• the employee’s position no longer exists because of economic or other changes to the employer’s operations related to the COVID-19 crisis;
      • The employer makes “reasonable efforts” to restore the employee to an equivalent position; and
      • If no positions are available, the employer makes additional reasonable efforts to contact the employee if an equivalent position becomes available.

Emergency Paid Sick Leave

This provision creates a new federal-level paid sick leave, as follows:

  • Covered Employers:
    • Employers employing fewer than 500 employees.
    • Employers with employees who are “health care providers” or “emergency responders” may elect to exclude those employees from the paid sick leave provisions.
    • The U.S. Department of Labor can exempt employers with fewer than 50 employees in certain circumstances.
  • Eligible Employees:
    • Employees are eligible for paid sick leave if they are unable to work (or telework) because:
      1. They are subject to a federal, state, or local quarantine or isolation order related to COVID-19
      2. They have been advised by a healthcare provider to self-quarantine due to concerns related to COVID-19.
      3. They are experiencing symptoms of COVID-19 and are seeking a medical diagnosis.
      4. They are caring for individuals who are subject to an order as described above in (1), or have been advised as described above in (2).
      5. They must take care of their children if their children’s school or childcare provider is closed, or unavailable, due to COVID-19 precautions.
      6. They are “experiencing any other substantially similar condition, specified by the Secretary of Health and Human Services in consultation with the Secretary of the Treasury and the Secretary of Labor.”
    • Use of paid sick leave must be available immediately for any of the reasons described above, regardless of how long the employee has been employed by the employer.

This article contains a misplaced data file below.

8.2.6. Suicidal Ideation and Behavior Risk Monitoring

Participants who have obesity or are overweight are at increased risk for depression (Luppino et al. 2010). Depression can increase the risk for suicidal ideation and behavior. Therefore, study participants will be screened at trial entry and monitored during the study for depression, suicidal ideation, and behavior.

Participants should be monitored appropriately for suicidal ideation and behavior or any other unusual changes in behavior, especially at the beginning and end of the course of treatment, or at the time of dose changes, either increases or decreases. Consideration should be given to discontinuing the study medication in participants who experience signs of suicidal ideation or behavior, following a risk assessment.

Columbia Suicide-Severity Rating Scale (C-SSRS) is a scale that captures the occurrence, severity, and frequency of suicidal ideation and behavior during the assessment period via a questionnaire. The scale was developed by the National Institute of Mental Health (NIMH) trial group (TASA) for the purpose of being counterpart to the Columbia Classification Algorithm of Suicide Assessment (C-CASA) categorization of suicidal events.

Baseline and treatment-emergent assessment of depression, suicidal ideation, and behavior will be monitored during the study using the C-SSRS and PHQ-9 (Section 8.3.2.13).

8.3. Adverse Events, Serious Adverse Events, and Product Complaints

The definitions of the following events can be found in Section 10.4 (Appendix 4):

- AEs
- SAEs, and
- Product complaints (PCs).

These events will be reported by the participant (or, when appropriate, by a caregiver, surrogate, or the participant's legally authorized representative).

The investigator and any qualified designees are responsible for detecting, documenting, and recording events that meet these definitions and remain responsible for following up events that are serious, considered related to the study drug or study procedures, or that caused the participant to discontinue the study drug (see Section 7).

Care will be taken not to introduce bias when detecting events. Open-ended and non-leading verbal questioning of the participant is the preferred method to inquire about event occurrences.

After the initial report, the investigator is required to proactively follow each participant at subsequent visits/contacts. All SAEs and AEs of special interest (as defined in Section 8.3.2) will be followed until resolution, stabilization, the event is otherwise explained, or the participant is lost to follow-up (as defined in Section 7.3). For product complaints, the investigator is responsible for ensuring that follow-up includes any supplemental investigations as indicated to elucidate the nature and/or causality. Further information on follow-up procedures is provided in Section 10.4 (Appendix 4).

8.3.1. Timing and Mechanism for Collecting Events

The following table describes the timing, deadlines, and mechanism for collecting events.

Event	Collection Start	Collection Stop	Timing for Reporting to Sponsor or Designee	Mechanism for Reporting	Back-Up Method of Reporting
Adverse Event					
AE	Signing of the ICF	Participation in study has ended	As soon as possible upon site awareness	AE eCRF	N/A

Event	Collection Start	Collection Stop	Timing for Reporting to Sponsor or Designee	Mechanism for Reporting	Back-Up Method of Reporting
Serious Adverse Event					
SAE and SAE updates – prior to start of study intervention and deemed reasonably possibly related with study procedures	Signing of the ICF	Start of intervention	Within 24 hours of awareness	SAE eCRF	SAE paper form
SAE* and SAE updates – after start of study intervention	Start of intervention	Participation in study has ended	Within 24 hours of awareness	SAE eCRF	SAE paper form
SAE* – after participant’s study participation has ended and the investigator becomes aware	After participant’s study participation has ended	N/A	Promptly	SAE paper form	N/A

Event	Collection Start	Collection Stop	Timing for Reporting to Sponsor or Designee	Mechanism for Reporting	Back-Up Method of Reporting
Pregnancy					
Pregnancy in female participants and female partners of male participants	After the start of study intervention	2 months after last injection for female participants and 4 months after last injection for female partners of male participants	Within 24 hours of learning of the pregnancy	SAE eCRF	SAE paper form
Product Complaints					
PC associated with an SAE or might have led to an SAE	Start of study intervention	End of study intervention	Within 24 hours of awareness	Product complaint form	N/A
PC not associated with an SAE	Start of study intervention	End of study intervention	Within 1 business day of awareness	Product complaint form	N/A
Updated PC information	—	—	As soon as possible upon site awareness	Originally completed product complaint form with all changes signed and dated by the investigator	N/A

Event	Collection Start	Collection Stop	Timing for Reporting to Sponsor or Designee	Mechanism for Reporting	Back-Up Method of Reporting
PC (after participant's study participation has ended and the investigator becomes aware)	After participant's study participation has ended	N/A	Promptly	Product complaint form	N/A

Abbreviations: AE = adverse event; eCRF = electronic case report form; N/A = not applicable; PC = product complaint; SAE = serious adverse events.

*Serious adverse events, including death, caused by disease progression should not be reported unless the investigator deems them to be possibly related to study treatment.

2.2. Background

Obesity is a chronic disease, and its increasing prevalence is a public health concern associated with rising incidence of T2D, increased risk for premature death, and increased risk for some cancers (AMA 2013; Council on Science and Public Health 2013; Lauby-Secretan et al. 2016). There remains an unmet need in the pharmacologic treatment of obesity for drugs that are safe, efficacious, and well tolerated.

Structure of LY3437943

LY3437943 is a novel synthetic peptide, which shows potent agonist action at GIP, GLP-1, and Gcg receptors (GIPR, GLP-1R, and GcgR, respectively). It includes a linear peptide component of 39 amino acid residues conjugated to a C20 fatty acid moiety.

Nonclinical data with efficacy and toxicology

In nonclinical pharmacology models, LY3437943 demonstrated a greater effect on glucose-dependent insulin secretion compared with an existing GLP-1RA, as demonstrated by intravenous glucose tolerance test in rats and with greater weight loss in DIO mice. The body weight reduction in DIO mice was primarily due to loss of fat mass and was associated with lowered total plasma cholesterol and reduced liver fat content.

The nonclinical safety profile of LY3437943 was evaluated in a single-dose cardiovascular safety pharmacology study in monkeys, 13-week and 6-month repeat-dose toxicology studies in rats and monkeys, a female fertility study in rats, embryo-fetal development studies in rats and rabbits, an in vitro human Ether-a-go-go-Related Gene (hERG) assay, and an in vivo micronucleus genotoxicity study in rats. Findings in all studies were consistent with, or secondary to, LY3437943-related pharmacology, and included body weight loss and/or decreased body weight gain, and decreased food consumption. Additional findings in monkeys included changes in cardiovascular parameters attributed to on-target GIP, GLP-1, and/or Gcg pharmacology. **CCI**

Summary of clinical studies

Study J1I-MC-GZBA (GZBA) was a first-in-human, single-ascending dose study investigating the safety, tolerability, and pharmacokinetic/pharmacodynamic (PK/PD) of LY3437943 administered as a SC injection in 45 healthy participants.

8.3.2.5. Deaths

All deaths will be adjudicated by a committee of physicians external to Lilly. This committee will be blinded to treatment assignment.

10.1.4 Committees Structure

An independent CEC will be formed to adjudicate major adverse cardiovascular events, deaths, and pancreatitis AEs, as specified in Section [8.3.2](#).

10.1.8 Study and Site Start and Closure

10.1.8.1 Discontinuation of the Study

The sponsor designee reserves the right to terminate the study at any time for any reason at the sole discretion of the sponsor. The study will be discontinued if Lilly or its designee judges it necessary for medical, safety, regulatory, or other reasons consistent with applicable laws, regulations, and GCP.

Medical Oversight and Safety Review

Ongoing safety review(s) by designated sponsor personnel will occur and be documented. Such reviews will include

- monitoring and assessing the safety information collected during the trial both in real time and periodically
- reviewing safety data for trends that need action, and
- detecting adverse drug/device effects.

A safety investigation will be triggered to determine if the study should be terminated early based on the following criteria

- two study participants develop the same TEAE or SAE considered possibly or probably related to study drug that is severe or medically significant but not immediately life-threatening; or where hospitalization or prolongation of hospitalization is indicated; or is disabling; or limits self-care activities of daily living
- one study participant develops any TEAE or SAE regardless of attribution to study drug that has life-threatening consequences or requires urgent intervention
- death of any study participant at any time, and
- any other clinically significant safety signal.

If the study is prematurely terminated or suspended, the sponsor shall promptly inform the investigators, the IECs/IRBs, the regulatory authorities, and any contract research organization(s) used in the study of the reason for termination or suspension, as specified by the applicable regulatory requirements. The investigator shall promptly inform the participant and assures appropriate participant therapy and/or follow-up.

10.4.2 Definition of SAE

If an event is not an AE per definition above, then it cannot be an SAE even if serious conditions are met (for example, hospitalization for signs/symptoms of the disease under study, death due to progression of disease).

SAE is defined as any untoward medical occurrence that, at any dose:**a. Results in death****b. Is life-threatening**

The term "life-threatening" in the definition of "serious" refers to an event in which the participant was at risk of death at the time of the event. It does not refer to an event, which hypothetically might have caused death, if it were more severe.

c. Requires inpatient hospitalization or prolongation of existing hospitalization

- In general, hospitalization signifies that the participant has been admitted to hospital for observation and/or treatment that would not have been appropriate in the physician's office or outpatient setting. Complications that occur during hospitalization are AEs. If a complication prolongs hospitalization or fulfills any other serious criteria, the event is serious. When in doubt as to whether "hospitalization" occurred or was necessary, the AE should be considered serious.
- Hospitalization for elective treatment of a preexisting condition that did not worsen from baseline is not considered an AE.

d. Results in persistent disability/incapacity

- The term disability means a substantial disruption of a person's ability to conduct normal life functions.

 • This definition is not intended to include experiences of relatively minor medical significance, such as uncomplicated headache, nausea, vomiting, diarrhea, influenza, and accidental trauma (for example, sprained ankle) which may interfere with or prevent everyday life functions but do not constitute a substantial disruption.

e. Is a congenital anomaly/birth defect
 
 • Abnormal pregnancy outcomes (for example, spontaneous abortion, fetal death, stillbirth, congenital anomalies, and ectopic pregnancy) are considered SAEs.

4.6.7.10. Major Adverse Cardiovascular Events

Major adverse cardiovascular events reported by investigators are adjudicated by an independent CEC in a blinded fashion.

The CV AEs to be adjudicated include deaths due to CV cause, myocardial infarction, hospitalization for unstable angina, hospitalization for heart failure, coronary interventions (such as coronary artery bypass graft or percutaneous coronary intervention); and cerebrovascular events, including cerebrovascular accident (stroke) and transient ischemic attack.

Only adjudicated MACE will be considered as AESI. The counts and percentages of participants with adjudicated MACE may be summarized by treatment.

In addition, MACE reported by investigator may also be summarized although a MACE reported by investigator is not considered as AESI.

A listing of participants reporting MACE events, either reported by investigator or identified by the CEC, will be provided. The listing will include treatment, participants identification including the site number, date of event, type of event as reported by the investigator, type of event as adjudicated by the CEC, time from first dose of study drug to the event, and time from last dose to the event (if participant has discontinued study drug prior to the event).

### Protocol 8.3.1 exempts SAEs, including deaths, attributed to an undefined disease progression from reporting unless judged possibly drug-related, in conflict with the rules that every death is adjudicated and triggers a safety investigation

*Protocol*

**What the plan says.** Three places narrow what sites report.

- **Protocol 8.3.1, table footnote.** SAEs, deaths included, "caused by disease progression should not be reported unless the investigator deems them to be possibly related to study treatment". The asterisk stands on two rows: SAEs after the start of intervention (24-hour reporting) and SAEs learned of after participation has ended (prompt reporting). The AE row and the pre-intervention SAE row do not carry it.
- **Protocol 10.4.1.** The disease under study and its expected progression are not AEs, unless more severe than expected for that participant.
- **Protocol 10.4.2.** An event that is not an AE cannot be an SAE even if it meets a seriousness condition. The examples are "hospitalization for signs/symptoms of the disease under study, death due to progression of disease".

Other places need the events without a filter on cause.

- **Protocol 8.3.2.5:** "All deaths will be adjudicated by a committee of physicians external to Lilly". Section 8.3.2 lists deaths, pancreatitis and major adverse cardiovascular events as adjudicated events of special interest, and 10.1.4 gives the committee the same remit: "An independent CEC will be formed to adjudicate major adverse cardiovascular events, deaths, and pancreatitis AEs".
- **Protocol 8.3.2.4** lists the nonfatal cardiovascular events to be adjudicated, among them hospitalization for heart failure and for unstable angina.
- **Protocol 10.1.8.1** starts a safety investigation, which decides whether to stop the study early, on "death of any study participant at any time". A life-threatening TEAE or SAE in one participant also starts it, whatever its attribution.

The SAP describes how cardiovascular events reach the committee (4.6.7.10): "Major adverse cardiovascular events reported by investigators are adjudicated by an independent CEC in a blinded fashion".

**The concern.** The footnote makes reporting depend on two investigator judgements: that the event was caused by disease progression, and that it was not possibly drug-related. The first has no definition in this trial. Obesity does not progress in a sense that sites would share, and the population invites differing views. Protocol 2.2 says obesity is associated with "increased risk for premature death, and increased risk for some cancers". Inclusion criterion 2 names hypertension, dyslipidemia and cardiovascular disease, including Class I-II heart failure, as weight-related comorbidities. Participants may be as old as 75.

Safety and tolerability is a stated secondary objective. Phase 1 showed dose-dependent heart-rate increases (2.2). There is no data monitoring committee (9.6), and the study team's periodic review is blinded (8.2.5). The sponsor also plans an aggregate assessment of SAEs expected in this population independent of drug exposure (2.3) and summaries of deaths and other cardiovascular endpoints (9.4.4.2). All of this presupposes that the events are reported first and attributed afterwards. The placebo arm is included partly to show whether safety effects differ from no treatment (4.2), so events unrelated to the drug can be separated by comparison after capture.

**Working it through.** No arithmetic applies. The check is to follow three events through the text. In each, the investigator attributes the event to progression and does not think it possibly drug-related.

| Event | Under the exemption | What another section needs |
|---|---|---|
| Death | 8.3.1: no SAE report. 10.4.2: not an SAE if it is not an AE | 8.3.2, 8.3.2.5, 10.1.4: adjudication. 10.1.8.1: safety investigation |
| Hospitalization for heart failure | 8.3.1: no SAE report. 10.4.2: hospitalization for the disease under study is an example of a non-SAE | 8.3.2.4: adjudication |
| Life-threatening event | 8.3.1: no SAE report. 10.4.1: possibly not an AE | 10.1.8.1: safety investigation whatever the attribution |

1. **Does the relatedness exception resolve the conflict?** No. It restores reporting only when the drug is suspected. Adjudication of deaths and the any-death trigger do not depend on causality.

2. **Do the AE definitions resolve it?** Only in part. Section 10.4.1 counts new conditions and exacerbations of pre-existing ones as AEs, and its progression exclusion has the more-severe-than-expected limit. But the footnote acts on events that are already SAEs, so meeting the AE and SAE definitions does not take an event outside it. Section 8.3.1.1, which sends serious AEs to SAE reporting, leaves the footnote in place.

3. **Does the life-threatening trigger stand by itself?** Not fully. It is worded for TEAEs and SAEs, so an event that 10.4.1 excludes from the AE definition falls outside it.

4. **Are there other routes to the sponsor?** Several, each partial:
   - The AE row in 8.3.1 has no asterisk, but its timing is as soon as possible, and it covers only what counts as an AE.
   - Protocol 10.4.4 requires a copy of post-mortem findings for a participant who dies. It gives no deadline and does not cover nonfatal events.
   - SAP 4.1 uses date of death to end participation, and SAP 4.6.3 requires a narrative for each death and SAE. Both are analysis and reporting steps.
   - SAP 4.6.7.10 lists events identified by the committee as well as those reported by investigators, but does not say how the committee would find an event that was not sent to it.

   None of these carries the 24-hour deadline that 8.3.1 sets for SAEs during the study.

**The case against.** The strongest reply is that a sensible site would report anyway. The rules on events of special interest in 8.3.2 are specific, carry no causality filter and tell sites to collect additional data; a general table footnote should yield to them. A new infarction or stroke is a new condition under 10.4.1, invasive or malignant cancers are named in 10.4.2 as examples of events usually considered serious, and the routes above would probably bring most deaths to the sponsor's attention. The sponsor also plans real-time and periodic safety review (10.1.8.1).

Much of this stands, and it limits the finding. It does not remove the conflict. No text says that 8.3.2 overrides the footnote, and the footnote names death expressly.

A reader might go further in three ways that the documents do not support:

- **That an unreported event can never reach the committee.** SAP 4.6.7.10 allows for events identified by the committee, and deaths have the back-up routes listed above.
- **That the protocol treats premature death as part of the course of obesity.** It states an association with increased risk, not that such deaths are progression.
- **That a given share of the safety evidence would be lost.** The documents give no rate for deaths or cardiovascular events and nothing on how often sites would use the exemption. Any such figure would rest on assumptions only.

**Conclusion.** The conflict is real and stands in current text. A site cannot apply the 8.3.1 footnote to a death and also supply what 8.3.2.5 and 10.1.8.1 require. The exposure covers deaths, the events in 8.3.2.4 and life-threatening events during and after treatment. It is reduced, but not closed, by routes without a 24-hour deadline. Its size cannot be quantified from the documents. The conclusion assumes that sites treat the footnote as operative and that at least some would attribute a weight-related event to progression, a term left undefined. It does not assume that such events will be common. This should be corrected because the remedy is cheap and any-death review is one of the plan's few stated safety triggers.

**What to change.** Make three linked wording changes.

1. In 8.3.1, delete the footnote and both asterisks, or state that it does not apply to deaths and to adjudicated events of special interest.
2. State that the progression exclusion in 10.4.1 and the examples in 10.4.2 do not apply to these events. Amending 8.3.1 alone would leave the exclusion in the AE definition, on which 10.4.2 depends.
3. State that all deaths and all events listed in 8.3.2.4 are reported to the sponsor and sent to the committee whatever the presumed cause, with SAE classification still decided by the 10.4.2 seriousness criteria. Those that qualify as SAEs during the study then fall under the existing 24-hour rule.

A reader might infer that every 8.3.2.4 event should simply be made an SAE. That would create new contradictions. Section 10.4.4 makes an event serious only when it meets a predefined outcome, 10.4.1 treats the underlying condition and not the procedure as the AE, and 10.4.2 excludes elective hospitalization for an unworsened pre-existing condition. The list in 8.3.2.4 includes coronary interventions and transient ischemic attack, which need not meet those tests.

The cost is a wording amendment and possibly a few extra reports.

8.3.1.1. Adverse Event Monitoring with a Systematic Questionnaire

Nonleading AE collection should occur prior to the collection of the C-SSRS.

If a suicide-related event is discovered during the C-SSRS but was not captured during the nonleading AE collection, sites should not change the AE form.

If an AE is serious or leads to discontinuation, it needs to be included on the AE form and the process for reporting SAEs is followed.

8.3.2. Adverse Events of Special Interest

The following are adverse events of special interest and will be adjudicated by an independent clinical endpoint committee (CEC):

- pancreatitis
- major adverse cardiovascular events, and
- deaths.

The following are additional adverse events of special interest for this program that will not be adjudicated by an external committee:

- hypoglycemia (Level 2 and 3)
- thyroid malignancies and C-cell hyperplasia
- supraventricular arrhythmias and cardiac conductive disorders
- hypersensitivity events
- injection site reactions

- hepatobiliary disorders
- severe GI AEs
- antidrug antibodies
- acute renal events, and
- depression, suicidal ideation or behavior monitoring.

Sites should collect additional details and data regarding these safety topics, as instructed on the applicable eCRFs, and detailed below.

• Amount of Leave:
    • Full-time employees can take up to 80 hours of paid sick leave.
    • Part-time employees are eligible for paid sick leave equivalent to the number of hours that they work, on average, over a 2-week period.
    • Paid sick leave is not carried over from year to year.
  • Required Compensation:
    • Employers must pay employees at their regular rate of pay, up to $500 per day, or $5,110 total, for all qualifying leave related to a quarantine or isolation order, advice by a health care provider to self-quarantine, or seeking medical diagnosis due to experiencing COVID-19 symptoms.
    • Employers must pay employees two-thirds (2/3) of their regular rate of pay, up to $200 per day, or $2,000 total, for all qualifying leave related to family-care or childcare, or if the employee is experiencing another substantially similar illness (as specified by HHS).
    • Paid sick leave is in addition to other legally required sick leave.
    • Employers are not required to pay for unused paid sick leave upon termination of employment.
  • Additional Requirements:
    • Employers must post a notice of the paid sick leave requirements for employees. The notice must be posted in conspicuous places on the premises of the employer where notices to employees are customarily posted.
    • Employers cannot condition paid sick leave upon an employee finding or searching for another employee to replace the employee while he or she is using sick leave.
    • Employers cannot require employees to use other paid leave provided by the employer before using paid sick leave under the FFCRA.

Tax Credits and Financial Assistance

  • The FFCRA provides financial assistance to employers to pay for these new benefits. Specifically, Division G of the legislation provides employers with quarterly tax credits for wages they pay employees for providing paid family and sick leave required by the FFCRA.
  • The FFCRA also provides $1 billion in 2020 for emergency grants to states for activities related to processing and paying unemployment insurance benefits, interest free loans to states to pay regular unemployment insurance benefits, and technical guidance to states that would set up work-sharing programs, in which employers reduce hours instead of laying off employees. Employees would receive partial unemployment benefits to offset the wage losses. Finally, the FFCRA provides for 100% funding of extended unemployment benefits to states with higher than normal rates of unemployment.

As we all know, the situation is developing rapidly, seemingly by the minute. Please keep checking our blog, the Employment Law Commentary for employment-related developments and our Coronavirus (COVID-19) Resource Center for continued advice on the numerous issues that we are following.